Why it matters to you
Google’s Daydream virtual reality platform is taking another step forward. Google is conjuring up a stand-alone mobile VR headset.
Google launched its Daydream platform for Android in 2016, enabling specific Android phones to support virtual reality content. It followed that up with the Daydream View headset for those phones in October 2016. At Wednesday’s Google I/O keynote, it was revealed that Google is conjuring up a stand-alone mobile VR headset.
For starters, Daydream View requires a compatible smartphone to be physically inserted into the headset, which generates all the visual on-screen content. While the number of compatible phones is limited, Clay Bavor, vice president of Google’s Virtual Reality division, indicated that additional manufacturers such as LG have jumped on the Daydream bandwagon. LG will introduce a compatible phone later this year.
Samsung has its own Gear VR headset that works only with a handful of Galaxy smartphones, including the new S8 and S8 Plus, but come this summer, those two phones will also support Google thanks to a software update.
But the big surprise in Bavor’s announcement was that Google is working on a stand-alone mobile VR headset that doesn’t require a smartphone, a PC, or the associated cables. Google worked with Qualcomm to create a reference design that will be used by Lenovo and HTC. That’s right, the creator of the popular Vive headset for PC-based virtual reality is working on a mobile VR headset too.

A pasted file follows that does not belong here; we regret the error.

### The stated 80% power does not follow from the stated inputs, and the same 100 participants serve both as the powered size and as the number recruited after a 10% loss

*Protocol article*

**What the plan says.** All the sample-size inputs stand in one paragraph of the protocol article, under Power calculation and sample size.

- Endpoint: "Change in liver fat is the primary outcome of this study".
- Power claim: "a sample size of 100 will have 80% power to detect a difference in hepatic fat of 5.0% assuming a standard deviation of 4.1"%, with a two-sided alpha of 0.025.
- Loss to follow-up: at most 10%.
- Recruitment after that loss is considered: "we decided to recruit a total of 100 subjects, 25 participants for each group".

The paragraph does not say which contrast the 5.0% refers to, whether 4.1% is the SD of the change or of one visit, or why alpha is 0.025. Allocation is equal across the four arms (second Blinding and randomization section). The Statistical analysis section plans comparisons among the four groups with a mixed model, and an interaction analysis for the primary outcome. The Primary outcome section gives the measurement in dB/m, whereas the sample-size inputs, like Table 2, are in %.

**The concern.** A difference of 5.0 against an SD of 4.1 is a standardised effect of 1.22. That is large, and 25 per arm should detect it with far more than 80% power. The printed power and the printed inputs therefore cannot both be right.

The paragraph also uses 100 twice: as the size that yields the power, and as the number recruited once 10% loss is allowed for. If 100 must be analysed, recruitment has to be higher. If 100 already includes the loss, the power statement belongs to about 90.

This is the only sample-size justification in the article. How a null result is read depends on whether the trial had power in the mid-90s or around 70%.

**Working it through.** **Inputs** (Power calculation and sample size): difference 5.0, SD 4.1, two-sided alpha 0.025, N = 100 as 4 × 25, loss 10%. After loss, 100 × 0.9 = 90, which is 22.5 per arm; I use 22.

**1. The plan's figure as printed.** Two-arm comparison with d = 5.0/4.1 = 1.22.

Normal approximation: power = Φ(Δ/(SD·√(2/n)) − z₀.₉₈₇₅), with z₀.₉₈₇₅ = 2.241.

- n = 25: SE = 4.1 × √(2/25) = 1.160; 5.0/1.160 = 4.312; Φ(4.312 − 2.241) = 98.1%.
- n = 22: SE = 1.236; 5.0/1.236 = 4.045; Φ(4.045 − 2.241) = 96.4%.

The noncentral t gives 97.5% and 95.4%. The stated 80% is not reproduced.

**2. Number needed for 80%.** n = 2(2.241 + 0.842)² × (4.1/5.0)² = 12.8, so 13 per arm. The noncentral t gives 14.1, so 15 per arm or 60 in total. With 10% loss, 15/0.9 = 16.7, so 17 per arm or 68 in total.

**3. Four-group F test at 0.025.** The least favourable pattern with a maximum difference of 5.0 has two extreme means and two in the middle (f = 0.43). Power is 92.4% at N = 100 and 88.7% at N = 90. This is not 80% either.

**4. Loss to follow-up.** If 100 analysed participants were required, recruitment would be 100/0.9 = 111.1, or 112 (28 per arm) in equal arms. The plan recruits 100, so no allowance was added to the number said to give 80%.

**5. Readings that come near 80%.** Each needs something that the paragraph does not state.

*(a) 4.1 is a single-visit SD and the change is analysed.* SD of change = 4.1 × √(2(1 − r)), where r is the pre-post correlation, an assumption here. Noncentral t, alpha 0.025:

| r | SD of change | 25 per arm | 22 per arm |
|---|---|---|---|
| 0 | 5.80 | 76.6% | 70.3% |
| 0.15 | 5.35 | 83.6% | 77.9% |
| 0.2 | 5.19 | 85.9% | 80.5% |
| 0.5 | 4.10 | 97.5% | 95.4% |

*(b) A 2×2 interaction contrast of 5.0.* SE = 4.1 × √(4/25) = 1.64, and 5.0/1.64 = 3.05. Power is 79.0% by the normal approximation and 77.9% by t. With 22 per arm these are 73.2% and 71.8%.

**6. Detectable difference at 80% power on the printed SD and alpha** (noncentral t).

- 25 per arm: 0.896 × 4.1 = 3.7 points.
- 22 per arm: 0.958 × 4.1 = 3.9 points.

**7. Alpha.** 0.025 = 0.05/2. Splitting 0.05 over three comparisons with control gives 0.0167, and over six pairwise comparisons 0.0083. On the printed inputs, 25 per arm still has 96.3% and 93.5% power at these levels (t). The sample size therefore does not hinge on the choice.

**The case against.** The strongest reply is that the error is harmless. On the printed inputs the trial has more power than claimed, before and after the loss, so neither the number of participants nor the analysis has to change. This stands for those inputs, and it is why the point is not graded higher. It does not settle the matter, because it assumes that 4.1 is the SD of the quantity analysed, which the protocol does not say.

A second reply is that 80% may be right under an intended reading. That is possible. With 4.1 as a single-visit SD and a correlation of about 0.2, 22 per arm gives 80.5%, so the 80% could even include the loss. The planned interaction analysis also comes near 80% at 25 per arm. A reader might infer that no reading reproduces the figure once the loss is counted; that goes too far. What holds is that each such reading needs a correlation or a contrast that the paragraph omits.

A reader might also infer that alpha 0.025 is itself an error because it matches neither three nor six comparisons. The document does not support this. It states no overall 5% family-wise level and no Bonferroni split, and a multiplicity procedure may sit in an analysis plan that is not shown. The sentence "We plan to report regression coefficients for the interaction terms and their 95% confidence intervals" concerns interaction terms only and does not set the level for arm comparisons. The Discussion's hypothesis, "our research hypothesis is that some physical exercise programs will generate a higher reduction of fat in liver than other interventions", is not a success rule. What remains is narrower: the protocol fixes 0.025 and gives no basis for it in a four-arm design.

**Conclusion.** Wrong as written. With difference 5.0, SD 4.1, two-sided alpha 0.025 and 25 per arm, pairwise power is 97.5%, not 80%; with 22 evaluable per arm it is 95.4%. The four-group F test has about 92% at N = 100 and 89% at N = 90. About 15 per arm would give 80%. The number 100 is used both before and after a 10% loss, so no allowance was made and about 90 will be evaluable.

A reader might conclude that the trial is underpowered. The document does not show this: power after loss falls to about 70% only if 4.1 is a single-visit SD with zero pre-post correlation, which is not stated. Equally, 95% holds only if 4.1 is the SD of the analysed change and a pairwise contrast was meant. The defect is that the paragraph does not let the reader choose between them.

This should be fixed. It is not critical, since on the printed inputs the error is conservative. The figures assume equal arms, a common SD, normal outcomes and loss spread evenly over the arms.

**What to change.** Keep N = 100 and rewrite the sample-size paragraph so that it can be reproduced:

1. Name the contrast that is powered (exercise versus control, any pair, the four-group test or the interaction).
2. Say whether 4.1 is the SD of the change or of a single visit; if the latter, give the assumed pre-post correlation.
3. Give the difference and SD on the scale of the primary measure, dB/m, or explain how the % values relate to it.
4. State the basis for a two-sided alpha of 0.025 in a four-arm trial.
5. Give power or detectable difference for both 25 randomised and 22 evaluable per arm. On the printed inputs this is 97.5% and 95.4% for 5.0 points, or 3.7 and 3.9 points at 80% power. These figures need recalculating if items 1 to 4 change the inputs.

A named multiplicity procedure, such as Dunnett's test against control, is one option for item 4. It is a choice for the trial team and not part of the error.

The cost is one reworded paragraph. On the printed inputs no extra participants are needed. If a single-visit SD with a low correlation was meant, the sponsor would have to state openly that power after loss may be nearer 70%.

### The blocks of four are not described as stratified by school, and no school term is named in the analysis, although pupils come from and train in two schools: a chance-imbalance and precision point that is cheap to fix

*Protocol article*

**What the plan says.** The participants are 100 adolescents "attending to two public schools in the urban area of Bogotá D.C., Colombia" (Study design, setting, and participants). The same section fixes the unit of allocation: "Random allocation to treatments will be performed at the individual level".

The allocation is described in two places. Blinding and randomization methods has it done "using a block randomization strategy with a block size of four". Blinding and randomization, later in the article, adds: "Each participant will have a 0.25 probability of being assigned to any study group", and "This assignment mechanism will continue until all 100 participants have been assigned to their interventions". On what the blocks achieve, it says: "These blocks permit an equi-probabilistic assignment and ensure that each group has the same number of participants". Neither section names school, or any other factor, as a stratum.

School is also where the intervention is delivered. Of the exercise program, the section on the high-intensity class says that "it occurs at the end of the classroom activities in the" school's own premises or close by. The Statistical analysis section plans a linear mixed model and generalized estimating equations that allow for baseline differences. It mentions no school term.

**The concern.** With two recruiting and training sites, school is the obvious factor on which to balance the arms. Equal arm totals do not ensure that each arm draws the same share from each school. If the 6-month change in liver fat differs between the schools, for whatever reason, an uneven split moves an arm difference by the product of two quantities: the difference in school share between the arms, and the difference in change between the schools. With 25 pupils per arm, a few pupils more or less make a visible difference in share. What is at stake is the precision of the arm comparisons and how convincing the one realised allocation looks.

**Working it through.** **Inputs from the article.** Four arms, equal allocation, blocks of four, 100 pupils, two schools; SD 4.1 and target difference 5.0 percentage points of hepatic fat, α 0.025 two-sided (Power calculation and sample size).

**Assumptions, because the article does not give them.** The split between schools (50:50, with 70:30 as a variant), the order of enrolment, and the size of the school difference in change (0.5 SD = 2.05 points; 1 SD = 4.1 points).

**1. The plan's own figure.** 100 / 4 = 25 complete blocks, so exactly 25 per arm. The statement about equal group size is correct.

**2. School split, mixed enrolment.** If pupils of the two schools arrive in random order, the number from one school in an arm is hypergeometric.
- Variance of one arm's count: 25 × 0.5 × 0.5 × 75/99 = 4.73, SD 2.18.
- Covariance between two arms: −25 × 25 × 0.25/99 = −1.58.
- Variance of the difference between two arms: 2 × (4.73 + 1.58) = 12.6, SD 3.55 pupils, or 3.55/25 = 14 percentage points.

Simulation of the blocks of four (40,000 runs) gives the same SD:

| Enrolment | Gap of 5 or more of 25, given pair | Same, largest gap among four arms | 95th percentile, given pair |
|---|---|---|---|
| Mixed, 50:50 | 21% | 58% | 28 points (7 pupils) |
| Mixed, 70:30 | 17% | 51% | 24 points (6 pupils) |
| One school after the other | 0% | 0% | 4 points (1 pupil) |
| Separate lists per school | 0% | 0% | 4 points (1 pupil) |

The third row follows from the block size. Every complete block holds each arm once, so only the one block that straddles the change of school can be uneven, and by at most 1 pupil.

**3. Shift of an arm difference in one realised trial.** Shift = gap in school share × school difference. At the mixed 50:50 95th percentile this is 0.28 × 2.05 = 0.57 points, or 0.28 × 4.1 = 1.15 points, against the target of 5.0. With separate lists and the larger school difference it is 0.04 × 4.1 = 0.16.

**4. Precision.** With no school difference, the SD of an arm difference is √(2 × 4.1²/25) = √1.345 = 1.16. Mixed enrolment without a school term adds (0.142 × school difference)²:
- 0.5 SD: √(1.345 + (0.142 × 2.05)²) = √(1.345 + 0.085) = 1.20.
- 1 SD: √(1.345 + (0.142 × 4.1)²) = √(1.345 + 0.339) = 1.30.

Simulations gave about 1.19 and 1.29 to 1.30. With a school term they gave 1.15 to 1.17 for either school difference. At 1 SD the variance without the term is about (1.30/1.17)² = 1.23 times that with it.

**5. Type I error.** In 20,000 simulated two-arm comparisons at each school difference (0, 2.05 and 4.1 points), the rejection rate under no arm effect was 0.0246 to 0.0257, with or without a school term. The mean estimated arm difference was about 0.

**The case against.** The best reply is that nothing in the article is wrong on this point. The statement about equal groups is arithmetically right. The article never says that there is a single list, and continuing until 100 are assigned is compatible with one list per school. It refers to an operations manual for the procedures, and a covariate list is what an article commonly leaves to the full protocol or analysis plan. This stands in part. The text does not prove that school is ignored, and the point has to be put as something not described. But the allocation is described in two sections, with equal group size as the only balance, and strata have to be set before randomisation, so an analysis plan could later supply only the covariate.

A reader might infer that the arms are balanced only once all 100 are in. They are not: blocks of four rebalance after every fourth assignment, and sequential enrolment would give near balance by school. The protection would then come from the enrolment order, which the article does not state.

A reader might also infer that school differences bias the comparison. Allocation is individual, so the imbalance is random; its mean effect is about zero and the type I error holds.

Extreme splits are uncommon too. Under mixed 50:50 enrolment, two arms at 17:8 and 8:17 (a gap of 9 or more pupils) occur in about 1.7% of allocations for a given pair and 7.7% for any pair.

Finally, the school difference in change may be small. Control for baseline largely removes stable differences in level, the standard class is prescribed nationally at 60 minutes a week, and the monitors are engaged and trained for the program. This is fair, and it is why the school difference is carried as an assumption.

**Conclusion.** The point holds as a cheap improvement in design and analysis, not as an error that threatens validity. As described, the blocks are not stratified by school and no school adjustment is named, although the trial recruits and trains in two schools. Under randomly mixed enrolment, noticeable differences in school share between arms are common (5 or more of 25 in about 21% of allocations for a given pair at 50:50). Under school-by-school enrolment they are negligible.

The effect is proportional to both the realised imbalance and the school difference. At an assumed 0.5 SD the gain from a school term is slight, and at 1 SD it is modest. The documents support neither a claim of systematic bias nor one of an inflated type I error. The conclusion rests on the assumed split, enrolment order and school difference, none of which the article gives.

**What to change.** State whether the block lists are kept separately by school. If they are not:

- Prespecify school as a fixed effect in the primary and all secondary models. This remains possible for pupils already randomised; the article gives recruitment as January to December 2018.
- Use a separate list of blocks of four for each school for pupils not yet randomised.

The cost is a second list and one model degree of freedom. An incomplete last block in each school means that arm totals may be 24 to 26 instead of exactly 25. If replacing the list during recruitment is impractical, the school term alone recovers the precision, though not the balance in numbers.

“Vive will be making a stand-alone VR product for the Google Daydream Platform,” an HTC representative said after the reveal. “Vive represents the best VR experience in market, whether it is PC-powered or stand-alone devices. We’ve been working with developers and consumers for years to ensure Vive offers the best VR solution, no matter what form it takes.”
According to Bavor, getting into VR will be as simple as throwing the headset on. Since the hardware isn’t centered around a smartphone, the design is optimized for tether-free virtual reality. It uses what Google calls WorldSense, a precise positional tracking system that relies on a “handful” of sensors to keep track of the user’s surroundings. That eliminates the need for external sensors and a setup process to establish the playing area.
Of course, that also means users can move about and experience virtual worlds without having to worry about a tethered connection, or bumping into people and objects. Users will have the ability to jump, duck, weave, and do whatever they physically want without constraints. In turn, developers can create experiences that go beyond the traditional PC-based and phone-based limitations.
Lenovo and HTC aren’t coughing up the hardware specifics about their upcoming headsets, but they will share additional details soon. Both units will presumably rely on a Qualcomm Snapdragon processor based on the reference design mentioned by Bavor. HTC said that its model will provide “a deeper and more immersive portable VR experience than ever before.”
Headsets built by Lenovo and HTC will arrive in late 2017 to take on Microsoft’s Mixed Reality headsets for Windows 10. Lenovo said on Wednesday that it plans to offer an early preview of its upcoming Daydream-based headset, so stay tuned for that.